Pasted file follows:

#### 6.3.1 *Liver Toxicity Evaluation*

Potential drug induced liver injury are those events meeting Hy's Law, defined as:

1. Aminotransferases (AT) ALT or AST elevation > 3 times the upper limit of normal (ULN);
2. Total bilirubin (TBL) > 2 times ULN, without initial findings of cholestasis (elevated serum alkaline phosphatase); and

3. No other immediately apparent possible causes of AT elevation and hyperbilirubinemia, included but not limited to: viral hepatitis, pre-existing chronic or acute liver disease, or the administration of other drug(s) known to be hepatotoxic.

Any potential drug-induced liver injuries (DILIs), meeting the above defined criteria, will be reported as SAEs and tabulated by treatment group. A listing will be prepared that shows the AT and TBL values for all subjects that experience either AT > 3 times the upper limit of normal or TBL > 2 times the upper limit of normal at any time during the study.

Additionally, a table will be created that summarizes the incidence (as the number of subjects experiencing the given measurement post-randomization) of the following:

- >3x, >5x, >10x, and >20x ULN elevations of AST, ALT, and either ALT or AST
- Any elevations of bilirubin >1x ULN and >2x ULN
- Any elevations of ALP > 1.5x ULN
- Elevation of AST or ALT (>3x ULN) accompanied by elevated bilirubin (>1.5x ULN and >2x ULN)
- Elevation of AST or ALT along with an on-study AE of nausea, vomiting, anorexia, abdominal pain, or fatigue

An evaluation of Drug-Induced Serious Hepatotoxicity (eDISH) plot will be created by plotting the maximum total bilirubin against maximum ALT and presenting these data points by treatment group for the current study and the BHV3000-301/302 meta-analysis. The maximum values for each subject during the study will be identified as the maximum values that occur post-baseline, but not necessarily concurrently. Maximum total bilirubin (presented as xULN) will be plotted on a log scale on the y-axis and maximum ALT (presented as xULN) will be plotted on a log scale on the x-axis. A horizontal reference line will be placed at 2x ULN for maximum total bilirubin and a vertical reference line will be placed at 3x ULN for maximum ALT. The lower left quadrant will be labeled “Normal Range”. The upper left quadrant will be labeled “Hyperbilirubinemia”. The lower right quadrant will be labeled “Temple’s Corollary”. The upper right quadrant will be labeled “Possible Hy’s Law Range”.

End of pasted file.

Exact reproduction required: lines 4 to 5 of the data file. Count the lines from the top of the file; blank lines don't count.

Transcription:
2. Total bilirubin (TBL) > 2 times ULN, without initial findings of cholestasis (elevated serum alkaline phosphatase); and

3. No other immediately apparent possible causes of AT elevation and hyperbilirubinemia, included but not limited to: viral hepatitis, pre-existing chronic or acute liver disease, or the administration of other drug(s) known to be hepatotoxic.